Tottenham showed their unerring superiority in the north London derby, with Harry Kane scoring his seventh goal in as many matches against Arsenal to secure the monumental 1-0 win.
All of Spurs brilliant work could have been undone when Alexandre Lacazette broke free in injury time, his shot thankfully skidding just wide of the back post.
But make no mistake, Spurs were full value for the victory.
Redemption and vengeance, the latter of which purportedly considered a sin, feel perfectly satisfying today. The gulf in class between the bitter rivals was apparent from kick off. Arsenal were happy to soak up pressure, unable to showcase the free-flowing style of football they’re so highly touted for.
Instead it was the home side showing their footballing nous.
Arsenal’s inability to get hold of the ball was directly due to Tottenham’s indomitable spirit and ability to play for 90 minutes at a breathtaking, blistering pace.
Petr Cech got away with one in the 48th minute, the Czech keeper trying to be cute in possession.
Then the moment Spurs supporters have been waiting three months for: Kane’s desire to win the header shone through, with Spurs’ marksman rising imperiously above Laurent Koscielny to head the opener home.
Ben Davies can take a bow for his pinpoint left-footed delivery. I’ll sing the Welshman’s praises until the cow’s come home, as his influence at the club becomes ever more decisive each week.
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Kane probably should have doubled Spurs’ advantage minutes later, his flicked header missing the far post by inches. Completing the trifecta of chances, Kane smashed a venomous volley directly at Cech.
Christian Eriksen got in on the act in the 58th minute from a dead-ball situation. The dynamic Dane dipped his free kick perfectly over the wall and would have had Spurs’ second had it not been for Cech’s impressive intervention.
Chances then fell to Dele Alli and Kieran Trippier, the former of whom may feel aggrieved not to have done better.
Then Erik Lamela, who came on for Son Heung-Min, broke free with rapid pace, his left-footed also saved by an on-rushing Cech.
A deafening noise presided over Wembley as Spurs set about their business in the second north London derby of the season. A tactical chess match, with Arsenal dropping back and soaking up Tottenham’s mastery of the ball, ensued for the duration of the first 45 minutes.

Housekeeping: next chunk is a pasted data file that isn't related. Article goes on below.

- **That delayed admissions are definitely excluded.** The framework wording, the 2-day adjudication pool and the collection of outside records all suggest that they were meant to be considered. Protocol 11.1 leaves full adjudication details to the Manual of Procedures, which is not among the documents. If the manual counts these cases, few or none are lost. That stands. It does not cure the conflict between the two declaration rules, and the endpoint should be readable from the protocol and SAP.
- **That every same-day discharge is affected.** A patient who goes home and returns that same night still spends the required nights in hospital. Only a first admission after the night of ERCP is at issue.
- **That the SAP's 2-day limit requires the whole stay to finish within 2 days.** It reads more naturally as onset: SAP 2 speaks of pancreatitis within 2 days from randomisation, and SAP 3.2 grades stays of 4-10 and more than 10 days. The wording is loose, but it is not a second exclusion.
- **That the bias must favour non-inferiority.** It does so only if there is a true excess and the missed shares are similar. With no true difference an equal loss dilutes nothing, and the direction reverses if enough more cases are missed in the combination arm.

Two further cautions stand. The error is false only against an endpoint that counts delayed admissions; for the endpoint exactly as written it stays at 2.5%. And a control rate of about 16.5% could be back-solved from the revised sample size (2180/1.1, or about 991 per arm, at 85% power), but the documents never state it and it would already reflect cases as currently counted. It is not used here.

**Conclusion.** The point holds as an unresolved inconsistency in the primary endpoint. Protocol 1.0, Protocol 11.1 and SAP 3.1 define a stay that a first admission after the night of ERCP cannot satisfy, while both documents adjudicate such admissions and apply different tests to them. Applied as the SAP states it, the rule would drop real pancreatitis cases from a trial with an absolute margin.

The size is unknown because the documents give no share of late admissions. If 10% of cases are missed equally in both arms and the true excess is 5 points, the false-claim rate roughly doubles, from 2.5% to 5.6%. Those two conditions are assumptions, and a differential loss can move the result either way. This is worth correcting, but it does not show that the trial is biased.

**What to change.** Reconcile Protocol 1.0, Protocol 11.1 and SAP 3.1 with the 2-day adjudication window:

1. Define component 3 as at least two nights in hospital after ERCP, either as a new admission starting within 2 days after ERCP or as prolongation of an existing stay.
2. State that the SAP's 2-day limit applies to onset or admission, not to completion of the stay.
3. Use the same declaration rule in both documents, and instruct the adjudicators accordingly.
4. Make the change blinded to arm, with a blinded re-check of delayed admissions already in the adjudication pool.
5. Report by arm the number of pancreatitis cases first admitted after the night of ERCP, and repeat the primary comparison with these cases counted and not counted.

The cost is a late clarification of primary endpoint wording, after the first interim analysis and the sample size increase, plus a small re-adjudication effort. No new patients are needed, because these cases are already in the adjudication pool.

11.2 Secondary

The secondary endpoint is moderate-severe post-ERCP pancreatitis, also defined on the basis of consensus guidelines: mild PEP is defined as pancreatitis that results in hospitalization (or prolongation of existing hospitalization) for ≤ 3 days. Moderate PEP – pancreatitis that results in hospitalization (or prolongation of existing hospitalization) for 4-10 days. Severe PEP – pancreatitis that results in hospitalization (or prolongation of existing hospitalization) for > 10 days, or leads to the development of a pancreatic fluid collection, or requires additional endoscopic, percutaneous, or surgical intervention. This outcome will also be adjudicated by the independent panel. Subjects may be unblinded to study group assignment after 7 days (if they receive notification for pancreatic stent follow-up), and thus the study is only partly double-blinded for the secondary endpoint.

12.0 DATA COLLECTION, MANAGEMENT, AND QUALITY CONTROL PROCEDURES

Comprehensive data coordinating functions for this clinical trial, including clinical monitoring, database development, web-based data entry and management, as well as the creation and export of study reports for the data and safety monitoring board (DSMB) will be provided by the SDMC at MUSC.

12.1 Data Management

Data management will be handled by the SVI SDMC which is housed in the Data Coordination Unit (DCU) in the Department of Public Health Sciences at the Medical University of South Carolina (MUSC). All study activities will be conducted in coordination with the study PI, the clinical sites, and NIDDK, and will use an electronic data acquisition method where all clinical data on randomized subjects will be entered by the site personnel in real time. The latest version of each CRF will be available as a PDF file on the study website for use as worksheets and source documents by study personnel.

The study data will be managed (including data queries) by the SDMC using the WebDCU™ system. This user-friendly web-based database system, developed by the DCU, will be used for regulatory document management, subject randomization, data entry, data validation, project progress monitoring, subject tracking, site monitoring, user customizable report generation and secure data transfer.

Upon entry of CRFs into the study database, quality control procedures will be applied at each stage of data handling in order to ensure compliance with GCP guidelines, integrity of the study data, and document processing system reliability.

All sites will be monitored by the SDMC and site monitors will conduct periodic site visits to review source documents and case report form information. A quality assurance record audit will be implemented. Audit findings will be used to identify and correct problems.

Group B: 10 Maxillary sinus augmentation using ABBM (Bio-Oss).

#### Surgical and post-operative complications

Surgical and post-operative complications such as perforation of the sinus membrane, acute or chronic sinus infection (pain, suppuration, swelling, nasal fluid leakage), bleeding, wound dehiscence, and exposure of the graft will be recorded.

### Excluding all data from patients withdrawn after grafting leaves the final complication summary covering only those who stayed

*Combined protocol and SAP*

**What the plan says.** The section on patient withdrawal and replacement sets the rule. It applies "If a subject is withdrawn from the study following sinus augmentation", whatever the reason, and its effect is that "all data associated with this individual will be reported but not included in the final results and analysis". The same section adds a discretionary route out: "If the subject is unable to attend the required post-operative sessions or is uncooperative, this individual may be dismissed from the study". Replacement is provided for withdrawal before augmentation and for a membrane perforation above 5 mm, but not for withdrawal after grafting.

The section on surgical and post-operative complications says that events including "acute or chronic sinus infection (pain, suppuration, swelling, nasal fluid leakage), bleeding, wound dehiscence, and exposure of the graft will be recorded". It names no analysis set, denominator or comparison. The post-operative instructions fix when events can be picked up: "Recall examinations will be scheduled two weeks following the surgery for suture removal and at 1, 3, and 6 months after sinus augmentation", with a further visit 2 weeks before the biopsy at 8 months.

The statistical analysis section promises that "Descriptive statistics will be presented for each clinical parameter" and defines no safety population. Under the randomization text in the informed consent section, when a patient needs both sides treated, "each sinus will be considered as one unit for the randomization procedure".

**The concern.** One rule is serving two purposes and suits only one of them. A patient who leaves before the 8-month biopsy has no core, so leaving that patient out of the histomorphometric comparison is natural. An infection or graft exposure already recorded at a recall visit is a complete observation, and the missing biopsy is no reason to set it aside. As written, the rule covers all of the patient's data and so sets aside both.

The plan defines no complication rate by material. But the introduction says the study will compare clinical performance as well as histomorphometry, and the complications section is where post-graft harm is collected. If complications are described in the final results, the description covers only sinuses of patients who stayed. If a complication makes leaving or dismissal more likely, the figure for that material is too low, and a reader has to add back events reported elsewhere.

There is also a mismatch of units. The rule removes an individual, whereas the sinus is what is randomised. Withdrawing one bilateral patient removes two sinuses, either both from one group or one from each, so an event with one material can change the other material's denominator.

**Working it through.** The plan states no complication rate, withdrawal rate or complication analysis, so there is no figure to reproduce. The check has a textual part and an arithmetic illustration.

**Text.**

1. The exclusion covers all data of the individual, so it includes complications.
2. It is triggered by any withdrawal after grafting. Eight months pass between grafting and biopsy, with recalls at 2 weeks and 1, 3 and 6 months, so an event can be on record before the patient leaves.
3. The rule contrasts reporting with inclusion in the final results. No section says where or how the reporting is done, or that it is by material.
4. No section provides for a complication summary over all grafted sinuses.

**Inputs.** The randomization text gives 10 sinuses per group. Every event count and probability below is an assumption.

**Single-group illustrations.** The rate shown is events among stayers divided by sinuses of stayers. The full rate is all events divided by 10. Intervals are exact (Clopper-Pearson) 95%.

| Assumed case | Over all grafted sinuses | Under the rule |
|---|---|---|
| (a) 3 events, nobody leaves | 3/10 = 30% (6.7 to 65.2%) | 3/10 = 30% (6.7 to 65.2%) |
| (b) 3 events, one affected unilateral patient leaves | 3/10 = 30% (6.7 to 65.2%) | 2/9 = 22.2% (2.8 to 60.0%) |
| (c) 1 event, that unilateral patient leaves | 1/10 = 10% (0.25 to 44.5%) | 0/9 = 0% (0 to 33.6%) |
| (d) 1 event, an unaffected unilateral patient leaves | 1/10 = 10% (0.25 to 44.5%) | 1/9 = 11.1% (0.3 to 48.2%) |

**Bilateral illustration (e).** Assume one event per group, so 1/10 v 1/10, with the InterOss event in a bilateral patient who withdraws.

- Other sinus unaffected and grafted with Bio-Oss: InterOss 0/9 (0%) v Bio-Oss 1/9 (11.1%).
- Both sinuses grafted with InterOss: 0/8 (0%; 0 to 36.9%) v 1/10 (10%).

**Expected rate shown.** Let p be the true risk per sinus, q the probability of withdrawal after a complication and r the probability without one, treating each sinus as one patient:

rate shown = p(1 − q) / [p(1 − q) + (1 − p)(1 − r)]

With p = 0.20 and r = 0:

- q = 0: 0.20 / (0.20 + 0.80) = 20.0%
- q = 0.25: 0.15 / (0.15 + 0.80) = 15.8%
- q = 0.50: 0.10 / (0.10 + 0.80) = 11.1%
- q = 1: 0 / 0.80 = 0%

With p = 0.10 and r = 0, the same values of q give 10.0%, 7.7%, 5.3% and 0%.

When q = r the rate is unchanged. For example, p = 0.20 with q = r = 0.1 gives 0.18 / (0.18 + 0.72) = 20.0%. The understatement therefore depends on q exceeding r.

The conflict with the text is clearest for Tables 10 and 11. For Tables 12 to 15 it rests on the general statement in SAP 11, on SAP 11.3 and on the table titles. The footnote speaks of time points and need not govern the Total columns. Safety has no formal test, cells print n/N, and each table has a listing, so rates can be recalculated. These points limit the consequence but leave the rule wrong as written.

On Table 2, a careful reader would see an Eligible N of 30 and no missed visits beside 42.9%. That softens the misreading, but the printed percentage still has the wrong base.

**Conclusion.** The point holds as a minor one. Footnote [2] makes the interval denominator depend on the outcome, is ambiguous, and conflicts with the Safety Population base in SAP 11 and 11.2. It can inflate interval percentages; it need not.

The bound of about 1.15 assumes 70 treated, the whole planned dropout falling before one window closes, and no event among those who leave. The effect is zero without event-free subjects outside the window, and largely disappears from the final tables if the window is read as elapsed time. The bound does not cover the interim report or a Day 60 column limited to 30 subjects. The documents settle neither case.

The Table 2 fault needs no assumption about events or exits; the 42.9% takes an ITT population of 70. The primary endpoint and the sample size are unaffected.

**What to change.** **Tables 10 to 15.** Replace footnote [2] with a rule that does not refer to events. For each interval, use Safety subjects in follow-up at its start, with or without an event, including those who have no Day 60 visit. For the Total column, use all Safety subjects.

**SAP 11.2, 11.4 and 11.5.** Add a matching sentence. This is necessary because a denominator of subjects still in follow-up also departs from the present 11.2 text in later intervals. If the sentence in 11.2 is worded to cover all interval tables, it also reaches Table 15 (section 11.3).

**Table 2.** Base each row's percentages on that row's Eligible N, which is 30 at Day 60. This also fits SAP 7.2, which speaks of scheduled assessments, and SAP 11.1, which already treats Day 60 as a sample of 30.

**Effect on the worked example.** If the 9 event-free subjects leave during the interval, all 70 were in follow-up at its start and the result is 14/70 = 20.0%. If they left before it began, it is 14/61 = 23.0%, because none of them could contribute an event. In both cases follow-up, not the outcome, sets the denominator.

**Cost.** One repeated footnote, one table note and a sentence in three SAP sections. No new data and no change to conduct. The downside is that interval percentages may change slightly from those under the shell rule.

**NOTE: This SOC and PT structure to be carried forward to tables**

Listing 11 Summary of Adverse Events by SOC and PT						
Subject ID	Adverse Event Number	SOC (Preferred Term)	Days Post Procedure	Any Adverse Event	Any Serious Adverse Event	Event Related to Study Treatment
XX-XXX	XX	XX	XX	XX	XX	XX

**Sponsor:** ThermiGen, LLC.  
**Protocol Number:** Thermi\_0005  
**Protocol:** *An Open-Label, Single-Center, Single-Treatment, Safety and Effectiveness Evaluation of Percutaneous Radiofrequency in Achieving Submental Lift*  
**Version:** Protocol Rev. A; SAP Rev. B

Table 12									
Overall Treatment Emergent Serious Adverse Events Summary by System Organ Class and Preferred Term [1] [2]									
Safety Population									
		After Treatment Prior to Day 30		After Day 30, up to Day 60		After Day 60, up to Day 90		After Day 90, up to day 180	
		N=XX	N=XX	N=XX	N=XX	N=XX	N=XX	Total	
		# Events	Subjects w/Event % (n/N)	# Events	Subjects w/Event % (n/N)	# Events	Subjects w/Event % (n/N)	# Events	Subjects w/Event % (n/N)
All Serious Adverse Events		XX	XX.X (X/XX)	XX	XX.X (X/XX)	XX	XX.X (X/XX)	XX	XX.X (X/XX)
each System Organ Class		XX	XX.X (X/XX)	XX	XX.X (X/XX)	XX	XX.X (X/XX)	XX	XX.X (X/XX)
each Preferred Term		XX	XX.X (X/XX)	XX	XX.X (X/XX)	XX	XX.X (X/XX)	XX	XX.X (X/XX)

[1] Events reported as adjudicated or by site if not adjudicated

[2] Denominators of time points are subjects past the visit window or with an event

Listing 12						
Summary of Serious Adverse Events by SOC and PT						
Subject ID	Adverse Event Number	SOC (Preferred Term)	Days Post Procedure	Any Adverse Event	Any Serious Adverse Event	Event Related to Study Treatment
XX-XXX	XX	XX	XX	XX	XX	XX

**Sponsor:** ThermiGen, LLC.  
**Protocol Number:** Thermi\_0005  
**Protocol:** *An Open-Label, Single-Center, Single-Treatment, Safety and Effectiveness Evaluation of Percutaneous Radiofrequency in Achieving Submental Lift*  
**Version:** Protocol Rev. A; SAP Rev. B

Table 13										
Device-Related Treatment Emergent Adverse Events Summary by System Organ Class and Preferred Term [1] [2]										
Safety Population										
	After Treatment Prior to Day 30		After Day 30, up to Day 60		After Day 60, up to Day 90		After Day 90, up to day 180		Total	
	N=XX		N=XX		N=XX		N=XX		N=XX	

Tottenham played with relentless pace and verve, getting the better of their loathed counterparts in the opening stanza. But chances were few and far between.
Mauricio Pochettino showed that Davinson Sánchez, after a rough go at Anfield, has his gaffer’s unadulterated faith. Other than one harmless errant pass, he proved right his manager’s selection, with Toby Alderweireld surely set for a return against Juventus on Tuesday.
The best chance of the half fell to the man every Spurs supporter hoped it would: Kane snuck between Shkodran Mustafi and Koscielny in the 27th minute, but couldn’t get over Christian Eriksen’s teasing cross. He headed over to Tottenham’s dismay.
Son had elevated pep in his step yet again, consistently driving at Héctor Bellerín. Son had a relatively tame shot thwarted by Cech at the near post in the 18th minute. Hugo Lloris enjoyed a placid first stanza as the away side didn’t muster a shot on target.
The Lilywhites comfortably kept the ball in the first half, enjoying 58 percent possession.
Temporarily leapfrogging Liverpool and Chelsea into third place in the standings, Spurs are also now seven points clear of their bitter north London rivals.
The score flattered Arsenal, who should have been put out of their misery long before the final whistle. It was the Gunners’ first taste of defeat at Wembley in 10 matches, dating back to 2011.
The winning mentality Mauricio Pochettino is consistently preaching about was on display for all to see.
Home wins against Manchester United and Arsenal, combined with an impressive late escape at Anfield, have Spurs perfectly poised as they approach the business end of the season.